Report to Work at the Usual Hour
One morning, the archways are festooned
with crabapple boughs. One morning,
black paint covers them like shellacked
thunderclouds. What is a surprise?
One morning, all the men wear
sweater vests and extol the virtues
of abstinence. One morning, the women
don color-blocked jumpers and cardigans.
The fresh polish on their toenails
shimmers under fluorescent lights.
Lunch features overcooked beef patties
and a slideshow about the ponies
of Assateague. Their beards congeal
and drip salt water as they ford
the Chincoteague Bay. A stray tabby
preens in an oak outside the presentation
room, where staff watch a power point
that outlines Standard Productivity Outcomes.
The tabby turns away and licks her left dewclaw.
Hawthorne’s The Scarlet Letter is required
reading for May, but it is widely
misunderstood, and Dimmesdale becomes
slang for someone who can’t properly
load a toner cartridge. When hammocks
are strung from the rafters for aerial napping,
women stop wearing skirts. No one talks
about after work activities, but rest
assured they involve a television,
a bucket of old nails, and a hunting rifle.
The time for inter-cubicle flirtation,
like all things, must end. One cannot estimate
the value of increased productivity,
of pink noise pumped through the air ducts,
of a desk near a window, the highway
traffic speeding and slowing in time
to the chews and swallows of one’s
afternoon liverwurst sandwich, the colors
of the traffic a blurred rainbow, hurrying away.
Forget about my sport-utility heart,
its swerve and sway, the shy blush
of its beat, the bleat of red cells pushed
through clapping valves. I slumber
under polyester. That is wrong.
I told you I had the $$$$$$. Well,
forget about my little pitter-pat,
my little this and that, my twenty blue
horizon lines, my acrylic on canvas.
Forget about gestation, the question point,
the knocking horse, the rocking bird,
the barred owl’s sharpened claws.
Some mystic’s vision, and five nickels
on a hardwood floor in Tallahassee.
The summer the carpet bred fleas,
and I forgot about flowers, or the smell
of a stone fence, or the smell of well
water, or the smell of my mother’s
empty perfume spritser, or the smell
of matted leaves in a stray cat’s fur.
The floorboards of the new house sung in the sunshine, polished—the wood hard as a frozen river. You wanted to walk across the Mississippi where we stopped in Minnesota in January, but I held your arm and said, No—in the middle of the river, the ice is like a magician’s trap door. Still, the pull of the sublime. But because the oil on my fingertips left a special series of whorls, I kept you at my side. The text from a friend asked what the point of narrative was. I couldn’t answer. However, consider this: I stole our landlord’s money and then wrote a lyric vignette about his failing dental practice. In the summer drought, even the corn had dried on the stalk by the time the grasshoppers began their kamikaze assaults on our legs. Then a lamb at the edge of a field—a sheep’s skin in the making—gamboled playfully in the August heat. Like that, the change, the shift in seasons, the forgotten bunch of daisies left in the overgrown grass by a fencepost. And the pumpkin plants died too. Nary the shade of an ash tree could have saved them.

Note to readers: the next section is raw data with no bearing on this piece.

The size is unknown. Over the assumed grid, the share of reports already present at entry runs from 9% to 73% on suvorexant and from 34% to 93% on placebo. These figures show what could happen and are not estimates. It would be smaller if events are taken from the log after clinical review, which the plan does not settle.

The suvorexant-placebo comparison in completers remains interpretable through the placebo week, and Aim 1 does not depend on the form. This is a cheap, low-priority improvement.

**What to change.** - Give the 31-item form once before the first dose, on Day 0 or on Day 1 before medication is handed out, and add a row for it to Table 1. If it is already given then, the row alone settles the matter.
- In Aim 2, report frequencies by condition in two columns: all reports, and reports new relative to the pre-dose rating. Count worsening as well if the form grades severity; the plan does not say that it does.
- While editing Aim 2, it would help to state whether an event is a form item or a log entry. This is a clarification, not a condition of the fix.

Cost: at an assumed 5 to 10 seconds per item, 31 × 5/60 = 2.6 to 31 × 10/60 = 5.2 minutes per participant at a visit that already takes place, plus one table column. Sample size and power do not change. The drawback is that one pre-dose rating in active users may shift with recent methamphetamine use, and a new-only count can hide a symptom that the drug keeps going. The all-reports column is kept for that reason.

We loaded up a moving truck for the third time in a year and prayed for safe passage across the fly-over states. Somewhere, on the bank of a different river, high plains give themselves over to wind to form a dust storm. Beyond the plains, a wildfire sucks up Oklahoma brush. The National Guard drains several towns and ex-urbs of their denizens. There are rivers in the north, and rivers in the south. Here is a river that’s been dammed to look like a lake. Its waves are the suggestion of water, its center the locus of algae bloom and leech. There is the fire-starter, lighting wads of newspaper and tossing them from the half-opened window of his dually pick-up truck. Upon arrival, we found cockroach droppings on the kitchen floor. Not even the knotted pine walls could keep the vermin at bay. There, the secret passage for the scorpion. Here, here is where we placed our bed. The bamboo blinds rocked just so in the breeze.
ABOUT THE POET
Rebecca Lehmann is the author of the poetry collection Between the Crackups (Salt, 2011), which won the Crashaw Prize. Her poems have been published in journals including Tin House, Ploughshares and The Antioch Review. She currently lives in Texas, USA, where she teaches creative writing and literature. For more information, visit www.rebecca-lehmann.com